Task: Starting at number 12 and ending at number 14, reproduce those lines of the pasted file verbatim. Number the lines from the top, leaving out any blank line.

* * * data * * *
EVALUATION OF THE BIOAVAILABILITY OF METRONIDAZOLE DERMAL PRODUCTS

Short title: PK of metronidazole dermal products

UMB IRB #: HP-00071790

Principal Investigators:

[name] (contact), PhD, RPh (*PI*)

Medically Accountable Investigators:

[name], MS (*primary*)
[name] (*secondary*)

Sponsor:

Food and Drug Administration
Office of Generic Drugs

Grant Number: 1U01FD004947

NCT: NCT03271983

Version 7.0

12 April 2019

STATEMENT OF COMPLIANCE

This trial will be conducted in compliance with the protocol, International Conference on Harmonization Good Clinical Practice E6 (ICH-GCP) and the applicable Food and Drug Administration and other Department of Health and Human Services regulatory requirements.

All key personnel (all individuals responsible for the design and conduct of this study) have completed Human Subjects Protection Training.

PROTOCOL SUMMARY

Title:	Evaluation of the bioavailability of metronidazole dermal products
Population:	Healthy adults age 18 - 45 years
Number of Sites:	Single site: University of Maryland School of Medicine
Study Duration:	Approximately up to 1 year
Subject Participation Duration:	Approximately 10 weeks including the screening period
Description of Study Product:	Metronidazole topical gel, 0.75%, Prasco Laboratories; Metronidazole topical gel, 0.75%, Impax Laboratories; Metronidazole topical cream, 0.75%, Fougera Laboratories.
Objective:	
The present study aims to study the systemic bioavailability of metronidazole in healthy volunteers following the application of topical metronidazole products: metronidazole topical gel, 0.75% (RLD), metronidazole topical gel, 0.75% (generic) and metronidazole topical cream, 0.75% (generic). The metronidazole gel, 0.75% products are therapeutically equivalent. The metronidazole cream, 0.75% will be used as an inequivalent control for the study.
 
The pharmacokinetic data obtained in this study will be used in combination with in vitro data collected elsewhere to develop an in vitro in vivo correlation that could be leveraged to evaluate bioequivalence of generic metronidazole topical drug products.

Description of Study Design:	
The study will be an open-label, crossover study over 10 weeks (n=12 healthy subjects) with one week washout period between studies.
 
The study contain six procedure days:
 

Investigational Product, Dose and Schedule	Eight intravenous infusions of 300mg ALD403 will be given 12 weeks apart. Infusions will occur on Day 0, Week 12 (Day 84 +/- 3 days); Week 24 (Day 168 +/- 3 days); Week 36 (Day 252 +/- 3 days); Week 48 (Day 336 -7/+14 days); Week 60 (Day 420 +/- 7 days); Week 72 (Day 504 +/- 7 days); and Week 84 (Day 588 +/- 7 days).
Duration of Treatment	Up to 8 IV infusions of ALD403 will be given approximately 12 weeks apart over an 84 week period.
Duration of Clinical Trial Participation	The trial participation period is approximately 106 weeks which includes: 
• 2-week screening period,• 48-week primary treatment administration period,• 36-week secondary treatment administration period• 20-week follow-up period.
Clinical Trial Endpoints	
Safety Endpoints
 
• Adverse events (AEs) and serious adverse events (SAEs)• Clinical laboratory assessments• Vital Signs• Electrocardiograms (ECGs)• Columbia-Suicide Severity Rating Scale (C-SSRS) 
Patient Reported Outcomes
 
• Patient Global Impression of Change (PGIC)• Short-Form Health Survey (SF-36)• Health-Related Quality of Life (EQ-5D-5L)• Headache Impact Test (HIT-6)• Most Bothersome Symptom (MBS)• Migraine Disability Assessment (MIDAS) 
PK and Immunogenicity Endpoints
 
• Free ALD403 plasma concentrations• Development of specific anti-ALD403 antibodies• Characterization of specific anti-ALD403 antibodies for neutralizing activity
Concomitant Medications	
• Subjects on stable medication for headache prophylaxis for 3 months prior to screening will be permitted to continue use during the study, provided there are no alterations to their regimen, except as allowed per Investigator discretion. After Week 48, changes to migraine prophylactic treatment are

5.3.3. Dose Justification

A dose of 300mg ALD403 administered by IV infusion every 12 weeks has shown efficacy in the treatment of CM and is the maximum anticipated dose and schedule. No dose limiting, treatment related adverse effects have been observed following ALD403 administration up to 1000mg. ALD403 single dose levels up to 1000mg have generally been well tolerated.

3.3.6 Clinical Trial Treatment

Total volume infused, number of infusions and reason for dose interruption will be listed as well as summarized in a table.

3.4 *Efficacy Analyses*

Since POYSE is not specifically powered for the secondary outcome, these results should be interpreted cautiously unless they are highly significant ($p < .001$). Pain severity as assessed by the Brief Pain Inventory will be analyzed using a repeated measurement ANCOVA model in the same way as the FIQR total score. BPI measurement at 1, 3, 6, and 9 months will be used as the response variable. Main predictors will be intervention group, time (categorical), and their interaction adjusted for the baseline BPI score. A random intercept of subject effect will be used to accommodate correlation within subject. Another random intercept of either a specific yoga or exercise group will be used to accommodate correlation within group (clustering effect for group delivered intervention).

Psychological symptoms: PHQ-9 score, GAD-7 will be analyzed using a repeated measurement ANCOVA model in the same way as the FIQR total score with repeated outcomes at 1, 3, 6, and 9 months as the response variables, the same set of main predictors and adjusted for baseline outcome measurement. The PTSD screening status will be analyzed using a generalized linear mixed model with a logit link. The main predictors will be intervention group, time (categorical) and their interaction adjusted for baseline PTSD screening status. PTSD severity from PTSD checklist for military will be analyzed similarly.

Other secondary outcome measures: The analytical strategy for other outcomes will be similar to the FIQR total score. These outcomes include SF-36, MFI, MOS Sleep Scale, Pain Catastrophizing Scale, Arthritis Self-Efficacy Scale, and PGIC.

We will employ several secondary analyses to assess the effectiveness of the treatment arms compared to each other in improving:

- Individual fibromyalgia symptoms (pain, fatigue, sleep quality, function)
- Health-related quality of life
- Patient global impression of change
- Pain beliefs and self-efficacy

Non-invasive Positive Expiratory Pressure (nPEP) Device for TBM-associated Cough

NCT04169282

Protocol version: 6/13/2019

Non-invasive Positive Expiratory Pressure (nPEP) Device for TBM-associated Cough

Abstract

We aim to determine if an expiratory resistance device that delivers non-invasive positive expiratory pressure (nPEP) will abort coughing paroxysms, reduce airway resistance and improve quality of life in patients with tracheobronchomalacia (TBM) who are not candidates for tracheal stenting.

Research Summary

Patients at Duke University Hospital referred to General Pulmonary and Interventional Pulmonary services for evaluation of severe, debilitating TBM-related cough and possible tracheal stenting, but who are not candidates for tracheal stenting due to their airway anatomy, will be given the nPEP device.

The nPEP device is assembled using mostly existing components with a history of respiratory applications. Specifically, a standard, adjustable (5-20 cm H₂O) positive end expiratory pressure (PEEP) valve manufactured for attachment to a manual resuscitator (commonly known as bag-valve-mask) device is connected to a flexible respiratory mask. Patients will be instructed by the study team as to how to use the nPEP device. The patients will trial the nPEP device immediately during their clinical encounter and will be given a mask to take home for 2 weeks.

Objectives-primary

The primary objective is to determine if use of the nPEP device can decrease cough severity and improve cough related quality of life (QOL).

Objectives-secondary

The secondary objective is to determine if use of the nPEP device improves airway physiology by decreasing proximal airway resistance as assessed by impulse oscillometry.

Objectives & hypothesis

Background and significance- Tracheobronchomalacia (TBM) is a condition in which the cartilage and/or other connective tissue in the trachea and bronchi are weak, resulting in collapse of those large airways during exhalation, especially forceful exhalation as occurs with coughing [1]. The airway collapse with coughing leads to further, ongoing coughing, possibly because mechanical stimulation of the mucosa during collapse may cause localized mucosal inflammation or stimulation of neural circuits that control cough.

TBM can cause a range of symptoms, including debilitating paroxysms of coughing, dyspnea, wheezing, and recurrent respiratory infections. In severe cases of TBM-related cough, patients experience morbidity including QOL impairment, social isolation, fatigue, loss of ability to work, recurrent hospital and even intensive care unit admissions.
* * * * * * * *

Grant Number: 1U01FD004947

NCT: NCT03271983

Version 7.0